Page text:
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TO THE KING.
It may please your excellent Majesty,
My principal end being to do your majesty service,
(a) Sir Amias Poulet, who was sent ambassador to France, in September, 1576. He was succeeded by Sir Edward Stafford, in December, 1578.
(b) Lord Treasurer Salisbury.
TO THE KING. (a)
*** Lastly, I will make two prayers unto your majesty, as I used to do to God Almighty, when I commend to him his own glory and cause; so I will pray to your majesty for yourself.
The one is, that these cogitations of want do not any ways trouble or vex your mind. I remember, Moses saith of the land of promise, that it was not like the land of Egypt, that was watered with a river, but was watered with showers from heaven; whereby I gather, God preferreth sometimes uncertainties before certainties, because they teach a more immediate dependence upon his providence. Sure I am nil novi accidit vobis. It is no new thing for the greatest kings to be in debt: and if a man shall parvis componere magna, I have seen an earl of Leicester, a chancellor Hatton, an earl of Essex, and an earl of Salisbury in debt; and, yet was it no manner of diminution to their power or greatness.
My second prayer is, that your majesty, in respect of the hasty freeing of your state, would not descend to any means, or degree of means, which carrieth not a symmetry with your majesty and greatness. He is gone, from whom those courses did wholly flow. So have your wants and necessities in particular, as it were, hanged up in two tablets before the eyes of your lords and commons to be talked of for four months together to have all your courses to help yourself in revenue or profit put into printed books, which were wont to be held arcana imperii: to have such worms of aldermen to lend for ten in the hundred upon good assurance, and with such**, as if it should save the bark of your fortune: to contract still where might be had the readiest payment, and not the best bargain: to stir a number of projects for your profit, and then to blast them, and leave your majesty nothing but the scandal of them: to pretend an even carriage
(a) The beginning of this letter is wanting.
between your majesty's rights and the ease of the people, and to satisfy neither. These courses and others the like, I hope, are gone with the deviser of them; which have turned your majesty to inestimable prejudice. (b)
I hope your majesty will pardon my liberty of writing. I know these things are majora quam pro fortuna: but they are minora quam pro studio et voluntate. I assure myself, your majesty taketh not me for one of a busy nature; for my state being free from all difficulties, and I having such a large field for contemplations, as I have partly, and shall much more make manifest to your majesty and the world, to occupy my thoughts, nothing could make me active, but love and affection. So praying my God to bless and favour your person and estate, &c.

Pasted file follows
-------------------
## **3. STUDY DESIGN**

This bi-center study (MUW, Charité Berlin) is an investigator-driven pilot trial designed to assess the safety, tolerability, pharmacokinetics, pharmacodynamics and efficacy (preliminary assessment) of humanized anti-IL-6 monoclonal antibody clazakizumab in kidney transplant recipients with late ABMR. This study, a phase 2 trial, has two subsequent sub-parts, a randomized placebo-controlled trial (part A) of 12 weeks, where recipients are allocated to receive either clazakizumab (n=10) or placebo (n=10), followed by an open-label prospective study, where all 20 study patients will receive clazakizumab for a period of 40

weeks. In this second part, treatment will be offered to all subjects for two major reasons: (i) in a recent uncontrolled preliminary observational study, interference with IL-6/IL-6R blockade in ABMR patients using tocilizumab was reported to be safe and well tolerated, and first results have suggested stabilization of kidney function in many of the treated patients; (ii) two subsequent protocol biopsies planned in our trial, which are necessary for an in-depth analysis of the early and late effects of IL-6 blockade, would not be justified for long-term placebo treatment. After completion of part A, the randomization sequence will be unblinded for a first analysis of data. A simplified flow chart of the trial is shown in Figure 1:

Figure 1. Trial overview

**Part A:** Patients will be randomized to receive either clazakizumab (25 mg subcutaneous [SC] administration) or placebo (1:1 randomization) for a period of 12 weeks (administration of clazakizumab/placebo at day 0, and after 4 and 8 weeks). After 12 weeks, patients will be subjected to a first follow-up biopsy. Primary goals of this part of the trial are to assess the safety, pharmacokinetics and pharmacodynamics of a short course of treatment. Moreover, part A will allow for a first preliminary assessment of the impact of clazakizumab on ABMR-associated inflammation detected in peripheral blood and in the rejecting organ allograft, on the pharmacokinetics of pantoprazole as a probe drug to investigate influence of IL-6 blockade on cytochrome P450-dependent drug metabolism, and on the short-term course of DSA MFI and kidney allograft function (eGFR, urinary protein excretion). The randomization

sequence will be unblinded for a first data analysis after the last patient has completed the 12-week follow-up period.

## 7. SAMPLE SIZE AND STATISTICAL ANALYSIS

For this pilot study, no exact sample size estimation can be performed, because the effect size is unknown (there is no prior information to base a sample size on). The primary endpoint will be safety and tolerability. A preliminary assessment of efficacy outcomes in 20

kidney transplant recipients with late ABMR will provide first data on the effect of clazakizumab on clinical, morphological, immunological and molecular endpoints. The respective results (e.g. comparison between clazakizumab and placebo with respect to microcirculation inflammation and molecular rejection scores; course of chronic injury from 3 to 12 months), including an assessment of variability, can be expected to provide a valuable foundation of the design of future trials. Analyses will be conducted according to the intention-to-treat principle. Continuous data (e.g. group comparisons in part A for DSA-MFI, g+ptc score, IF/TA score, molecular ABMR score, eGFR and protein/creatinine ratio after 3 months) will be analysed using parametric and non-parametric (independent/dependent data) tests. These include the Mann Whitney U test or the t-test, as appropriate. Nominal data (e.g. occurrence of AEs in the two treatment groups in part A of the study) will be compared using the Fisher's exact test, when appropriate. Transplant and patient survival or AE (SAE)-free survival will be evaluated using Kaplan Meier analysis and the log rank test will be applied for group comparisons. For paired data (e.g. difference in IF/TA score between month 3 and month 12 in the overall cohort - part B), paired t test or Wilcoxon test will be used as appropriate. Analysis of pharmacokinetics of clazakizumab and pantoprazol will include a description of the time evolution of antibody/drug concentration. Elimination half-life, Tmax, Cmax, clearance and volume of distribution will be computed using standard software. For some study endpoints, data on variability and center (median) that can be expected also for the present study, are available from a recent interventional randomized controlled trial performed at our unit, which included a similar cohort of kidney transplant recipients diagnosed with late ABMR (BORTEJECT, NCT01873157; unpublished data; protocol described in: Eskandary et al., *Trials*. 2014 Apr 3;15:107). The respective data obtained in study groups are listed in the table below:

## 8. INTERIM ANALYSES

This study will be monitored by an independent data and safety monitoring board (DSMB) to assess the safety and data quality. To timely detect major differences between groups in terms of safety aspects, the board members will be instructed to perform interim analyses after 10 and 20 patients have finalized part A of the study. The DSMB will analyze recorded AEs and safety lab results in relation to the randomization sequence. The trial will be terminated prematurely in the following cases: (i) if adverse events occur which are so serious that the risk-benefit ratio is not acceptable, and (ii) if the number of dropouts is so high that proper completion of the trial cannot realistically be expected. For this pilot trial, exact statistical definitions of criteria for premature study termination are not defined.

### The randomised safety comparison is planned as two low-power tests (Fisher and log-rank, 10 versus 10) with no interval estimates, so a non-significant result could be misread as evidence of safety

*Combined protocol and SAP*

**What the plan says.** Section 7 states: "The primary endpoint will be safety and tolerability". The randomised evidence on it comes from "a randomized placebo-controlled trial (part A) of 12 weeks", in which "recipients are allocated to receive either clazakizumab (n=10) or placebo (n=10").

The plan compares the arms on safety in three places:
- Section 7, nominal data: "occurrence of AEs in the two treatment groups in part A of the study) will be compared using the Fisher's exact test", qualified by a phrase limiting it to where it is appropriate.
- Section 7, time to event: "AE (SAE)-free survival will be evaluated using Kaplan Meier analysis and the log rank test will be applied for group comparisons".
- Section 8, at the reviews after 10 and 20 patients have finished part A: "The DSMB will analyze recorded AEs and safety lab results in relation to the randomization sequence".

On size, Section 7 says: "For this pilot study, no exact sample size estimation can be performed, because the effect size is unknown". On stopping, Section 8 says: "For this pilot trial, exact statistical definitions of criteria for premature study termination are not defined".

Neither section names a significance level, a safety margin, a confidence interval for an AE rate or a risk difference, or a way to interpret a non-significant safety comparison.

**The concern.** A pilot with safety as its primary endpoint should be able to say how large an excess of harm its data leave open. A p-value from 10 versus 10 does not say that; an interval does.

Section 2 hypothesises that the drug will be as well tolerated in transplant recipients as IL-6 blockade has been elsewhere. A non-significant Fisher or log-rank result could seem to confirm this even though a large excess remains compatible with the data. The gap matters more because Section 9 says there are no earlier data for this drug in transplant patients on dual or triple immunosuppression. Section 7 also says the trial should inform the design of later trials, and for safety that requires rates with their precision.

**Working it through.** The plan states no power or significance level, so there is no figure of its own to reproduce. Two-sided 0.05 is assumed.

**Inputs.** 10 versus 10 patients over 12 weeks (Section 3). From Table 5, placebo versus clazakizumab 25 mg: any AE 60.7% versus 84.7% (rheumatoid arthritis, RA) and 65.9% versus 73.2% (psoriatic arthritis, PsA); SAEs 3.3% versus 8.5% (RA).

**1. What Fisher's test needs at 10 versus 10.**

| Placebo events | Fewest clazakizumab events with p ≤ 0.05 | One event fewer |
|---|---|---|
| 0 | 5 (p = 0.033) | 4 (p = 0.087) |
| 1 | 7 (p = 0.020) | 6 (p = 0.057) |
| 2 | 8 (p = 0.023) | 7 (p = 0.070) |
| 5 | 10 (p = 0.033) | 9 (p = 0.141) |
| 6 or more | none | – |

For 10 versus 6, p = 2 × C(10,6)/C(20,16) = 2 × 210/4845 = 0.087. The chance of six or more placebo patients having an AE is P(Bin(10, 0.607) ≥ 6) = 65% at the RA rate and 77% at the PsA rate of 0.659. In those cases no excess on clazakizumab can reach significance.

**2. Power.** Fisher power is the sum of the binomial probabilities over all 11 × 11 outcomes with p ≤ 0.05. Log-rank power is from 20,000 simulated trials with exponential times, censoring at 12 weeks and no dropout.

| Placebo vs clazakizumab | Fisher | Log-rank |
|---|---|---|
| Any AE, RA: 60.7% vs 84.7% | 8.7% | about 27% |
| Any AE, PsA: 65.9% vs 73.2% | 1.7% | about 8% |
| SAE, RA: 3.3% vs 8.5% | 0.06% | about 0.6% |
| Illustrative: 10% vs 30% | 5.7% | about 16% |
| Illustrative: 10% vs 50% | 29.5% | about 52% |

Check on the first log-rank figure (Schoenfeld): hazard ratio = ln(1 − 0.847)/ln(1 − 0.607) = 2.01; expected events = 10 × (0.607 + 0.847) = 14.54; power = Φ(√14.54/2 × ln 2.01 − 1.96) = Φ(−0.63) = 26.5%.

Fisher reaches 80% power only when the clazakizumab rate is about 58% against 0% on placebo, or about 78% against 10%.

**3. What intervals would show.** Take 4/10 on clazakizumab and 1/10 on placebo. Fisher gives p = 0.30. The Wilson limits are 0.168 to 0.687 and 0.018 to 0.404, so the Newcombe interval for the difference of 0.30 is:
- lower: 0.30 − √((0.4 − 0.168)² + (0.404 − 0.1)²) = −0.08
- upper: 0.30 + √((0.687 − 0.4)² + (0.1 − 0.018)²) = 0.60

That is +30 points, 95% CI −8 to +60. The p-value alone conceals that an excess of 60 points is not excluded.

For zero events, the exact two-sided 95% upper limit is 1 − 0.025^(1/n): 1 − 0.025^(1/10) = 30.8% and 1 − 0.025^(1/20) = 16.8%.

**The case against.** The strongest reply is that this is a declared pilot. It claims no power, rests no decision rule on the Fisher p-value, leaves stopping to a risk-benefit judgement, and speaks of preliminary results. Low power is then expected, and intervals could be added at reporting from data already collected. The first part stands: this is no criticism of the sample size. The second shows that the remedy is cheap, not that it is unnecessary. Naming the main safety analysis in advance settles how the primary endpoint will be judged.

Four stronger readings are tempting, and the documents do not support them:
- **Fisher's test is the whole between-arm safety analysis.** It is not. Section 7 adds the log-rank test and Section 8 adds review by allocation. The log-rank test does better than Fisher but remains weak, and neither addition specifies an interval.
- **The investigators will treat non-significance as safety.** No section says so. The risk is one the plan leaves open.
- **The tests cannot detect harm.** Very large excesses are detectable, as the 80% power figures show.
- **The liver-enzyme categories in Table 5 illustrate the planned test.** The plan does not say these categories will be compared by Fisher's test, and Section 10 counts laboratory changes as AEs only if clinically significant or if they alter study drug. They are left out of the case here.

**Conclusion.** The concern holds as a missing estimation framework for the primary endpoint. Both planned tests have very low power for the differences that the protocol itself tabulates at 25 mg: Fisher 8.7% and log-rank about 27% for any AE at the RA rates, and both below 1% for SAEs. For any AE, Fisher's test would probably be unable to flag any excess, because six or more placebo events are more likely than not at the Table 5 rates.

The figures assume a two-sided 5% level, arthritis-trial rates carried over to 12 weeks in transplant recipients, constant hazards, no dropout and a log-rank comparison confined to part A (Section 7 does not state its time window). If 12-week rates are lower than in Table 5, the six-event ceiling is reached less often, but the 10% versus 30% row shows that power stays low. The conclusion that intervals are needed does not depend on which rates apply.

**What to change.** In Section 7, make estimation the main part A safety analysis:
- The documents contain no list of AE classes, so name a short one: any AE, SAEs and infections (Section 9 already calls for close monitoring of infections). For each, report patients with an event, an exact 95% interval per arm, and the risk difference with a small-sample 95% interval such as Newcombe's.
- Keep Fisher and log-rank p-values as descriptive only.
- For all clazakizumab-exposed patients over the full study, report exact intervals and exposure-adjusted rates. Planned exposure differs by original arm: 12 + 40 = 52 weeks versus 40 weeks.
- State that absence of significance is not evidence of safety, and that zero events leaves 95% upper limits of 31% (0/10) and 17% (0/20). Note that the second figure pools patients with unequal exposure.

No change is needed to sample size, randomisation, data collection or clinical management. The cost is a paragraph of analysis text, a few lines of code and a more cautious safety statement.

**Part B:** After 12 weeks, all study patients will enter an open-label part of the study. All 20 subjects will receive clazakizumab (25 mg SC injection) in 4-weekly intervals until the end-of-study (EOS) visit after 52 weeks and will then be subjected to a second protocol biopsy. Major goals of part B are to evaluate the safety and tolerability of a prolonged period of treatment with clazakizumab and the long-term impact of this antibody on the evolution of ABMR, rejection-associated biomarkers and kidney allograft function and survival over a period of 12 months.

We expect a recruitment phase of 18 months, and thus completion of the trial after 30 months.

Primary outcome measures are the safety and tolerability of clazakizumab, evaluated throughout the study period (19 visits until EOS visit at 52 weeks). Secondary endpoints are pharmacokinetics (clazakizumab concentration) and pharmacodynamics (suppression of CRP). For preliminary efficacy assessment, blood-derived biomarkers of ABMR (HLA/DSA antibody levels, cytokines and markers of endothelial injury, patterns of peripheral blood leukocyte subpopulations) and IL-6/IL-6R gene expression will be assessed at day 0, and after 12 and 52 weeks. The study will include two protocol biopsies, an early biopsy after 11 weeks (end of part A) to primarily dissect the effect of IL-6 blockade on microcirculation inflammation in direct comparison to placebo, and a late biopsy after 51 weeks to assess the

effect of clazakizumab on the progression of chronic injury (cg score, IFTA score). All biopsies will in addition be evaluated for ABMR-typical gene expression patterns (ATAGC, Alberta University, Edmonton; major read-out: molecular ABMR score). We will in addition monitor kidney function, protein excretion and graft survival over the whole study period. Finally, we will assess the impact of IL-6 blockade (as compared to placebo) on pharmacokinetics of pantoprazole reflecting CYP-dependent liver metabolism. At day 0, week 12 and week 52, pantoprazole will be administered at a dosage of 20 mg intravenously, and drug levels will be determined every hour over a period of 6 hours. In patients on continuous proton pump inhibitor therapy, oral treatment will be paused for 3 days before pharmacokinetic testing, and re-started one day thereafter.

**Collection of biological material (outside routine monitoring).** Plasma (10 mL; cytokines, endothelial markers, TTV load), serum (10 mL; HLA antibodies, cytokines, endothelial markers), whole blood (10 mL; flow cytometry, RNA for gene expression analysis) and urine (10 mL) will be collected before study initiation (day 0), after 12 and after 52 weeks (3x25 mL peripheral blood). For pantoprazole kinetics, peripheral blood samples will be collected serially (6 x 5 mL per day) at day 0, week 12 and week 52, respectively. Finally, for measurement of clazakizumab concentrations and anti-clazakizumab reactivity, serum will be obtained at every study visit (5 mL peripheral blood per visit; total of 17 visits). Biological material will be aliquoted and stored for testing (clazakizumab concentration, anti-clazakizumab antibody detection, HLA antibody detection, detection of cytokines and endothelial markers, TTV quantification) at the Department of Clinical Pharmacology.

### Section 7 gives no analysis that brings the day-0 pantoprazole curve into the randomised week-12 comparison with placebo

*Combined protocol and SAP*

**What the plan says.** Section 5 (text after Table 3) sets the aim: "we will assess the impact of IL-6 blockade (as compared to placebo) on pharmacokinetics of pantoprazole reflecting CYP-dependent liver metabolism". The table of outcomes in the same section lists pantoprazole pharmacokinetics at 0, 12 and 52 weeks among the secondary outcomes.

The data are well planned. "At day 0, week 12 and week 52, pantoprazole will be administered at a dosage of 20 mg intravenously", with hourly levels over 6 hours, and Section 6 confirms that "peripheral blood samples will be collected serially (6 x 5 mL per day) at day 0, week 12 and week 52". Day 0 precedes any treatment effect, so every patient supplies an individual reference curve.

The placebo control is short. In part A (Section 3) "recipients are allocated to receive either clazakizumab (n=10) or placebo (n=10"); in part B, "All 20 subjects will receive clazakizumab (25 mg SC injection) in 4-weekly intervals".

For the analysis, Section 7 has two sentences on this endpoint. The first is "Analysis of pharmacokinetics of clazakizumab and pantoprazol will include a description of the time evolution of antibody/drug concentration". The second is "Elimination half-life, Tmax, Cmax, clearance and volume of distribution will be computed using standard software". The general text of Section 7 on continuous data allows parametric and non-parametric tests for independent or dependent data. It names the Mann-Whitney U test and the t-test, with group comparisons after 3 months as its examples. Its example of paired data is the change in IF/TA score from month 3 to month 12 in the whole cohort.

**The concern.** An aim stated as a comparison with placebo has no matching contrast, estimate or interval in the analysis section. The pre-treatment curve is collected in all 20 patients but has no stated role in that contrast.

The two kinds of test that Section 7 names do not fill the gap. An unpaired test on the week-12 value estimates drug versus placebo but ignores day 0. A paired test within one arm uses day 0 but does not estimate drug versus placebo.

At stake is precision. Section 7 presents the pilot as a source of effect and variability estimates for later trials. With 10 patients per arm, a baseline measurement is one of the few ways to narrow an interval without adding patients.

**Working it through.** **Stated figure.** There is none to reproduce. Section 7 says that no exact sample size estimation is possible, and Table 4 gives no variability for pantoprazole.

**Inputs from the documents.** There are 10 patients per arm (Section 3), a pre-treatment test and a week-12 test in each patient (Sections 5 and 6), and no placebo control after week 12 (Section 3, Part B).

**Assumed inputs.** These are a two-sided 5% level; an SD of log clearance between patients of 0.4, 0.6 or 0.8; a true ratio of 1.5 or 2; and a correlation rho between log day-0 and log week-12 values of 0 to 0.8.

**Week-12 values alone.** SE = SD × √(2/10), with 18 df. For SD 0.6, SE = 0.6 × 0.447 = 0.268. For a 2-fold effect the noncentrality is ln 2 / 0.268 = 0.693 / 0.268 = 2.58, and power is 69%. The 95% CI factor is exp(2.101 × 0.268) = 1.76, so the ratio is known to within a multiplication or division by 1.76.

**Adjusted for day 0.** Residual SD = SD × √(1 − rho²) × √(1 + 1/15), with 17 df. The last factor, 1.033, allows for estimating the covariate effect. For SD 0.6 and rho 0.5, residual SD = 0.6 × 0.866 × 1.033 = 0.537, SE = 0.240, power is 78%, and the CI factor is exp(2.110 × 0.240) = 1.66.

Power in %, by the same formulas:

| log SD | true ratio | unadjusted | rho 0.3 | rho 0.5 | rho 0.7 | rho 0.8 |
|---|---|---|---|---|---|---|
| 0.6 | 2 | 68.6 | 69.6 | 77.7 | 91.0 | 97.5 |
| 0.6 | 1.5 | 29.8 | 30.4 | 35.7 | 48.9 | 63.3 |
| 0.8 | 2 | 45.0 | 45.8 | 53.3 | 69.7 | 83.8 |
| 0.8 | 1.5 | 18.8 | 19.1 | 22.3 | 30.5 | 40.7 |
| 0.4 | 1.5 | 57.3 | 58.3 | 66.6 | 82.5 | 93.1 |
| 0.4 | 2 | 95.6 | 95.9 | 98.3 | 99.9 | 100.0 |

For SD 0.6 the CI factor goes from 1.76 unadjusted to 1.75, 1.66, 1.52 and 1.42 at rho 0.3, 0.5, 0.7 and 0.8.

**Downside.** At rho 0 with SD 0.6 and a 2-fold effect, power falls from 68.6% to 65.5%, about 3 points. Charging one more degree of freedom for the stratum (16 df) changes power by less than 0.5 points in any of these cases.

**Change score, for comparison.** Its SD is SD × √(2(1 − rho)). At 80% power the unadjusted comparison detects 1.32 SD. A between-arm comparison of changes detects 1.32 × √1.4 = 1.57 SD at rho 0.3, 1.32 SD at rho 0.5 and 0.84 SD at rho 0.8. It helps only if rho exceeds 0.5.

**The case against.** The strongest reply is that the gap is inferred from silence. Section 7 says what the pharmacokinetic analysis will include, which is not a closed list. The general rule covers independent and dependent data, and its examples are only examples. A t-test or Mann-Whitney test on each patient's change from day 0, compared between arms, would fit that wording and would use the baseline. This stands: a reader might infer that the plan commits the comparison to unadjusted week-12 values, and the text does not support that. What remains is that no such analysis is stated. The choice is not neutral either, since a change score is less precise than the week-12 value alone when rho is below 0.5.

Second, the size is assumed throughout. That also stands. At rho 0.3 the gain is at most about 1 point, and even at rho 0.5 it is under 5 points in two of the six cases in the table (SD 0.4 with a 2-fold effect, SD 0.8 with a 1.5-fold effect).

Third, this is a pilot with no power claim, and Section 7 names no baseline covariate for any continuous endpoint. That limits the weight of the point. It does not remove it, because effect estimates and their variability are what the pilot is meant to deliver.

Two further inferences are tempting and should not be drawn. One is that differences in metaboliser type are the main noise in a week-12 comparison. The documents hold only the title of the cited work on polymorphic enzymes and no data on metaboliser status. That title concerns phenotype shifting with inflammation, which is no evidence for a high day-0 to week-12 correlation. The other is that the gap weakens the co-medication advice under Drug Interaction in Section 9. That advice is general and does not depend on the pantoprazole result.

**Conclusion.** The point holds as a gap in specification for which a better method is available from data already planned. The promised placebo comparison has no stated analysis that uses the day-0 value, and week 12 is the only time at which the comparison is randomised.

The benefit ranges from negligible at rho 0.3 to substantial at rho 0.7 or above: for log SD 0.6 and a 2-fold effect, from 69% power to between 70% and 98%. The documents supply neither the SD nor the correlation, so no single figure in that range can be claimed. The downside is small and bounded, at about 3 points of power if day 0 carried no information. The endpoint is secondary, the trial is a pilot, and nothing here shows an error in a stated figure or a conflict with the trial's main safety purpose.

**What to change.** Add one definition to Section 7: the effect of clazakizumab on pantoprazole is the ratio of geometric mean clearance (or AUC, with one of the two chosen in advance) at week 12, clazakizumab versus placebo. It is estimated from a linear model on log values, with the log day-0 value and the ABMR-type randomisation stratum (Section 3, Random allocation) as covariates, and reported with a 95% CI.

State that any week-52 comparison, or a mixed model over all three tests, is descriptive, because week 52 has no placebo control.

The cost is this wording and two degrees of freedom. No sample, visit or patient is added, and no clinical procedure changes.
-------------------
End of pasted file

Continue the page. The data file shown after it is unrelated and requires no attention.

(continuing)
TO THE KING.
It may please your excellent Majesty,
I HAVE, with all possible diligence since your majesty's progress, attended the service committed to the sub-commissioners, touching the repair and improvement of your majesty's means: and this I have done, not only in meeting, and conference, and debate with the rest; but also by my several and private meditation and inquiry. So that, besides the joint account, which we shall give to the lords, I hope I
(b) It will be but justice to the memory of the earl of Salisbury to remark, that this disadvantageous character of him by Sir Francis Bacon seems to have been heightened by the prejudices of the latter against that able minister, grounded upon some suspicions, that the earl had not served him with so much zeal, as he might have expected from so near a relation, either in queen Elizabeth's reign, or that of her successor. Nor is it any just imputation on his lordship, that he began to decline in King James I.'s good opinion, when his majesty's ill economy occasioned demands on the lord treasurer, which all his skill, in the business of the finances, could not answer, but which drew from him advices and remonstrances still extant, which that king, not being very ready to profit by, conceived some resentment against his old servant, and even retained it against his memory.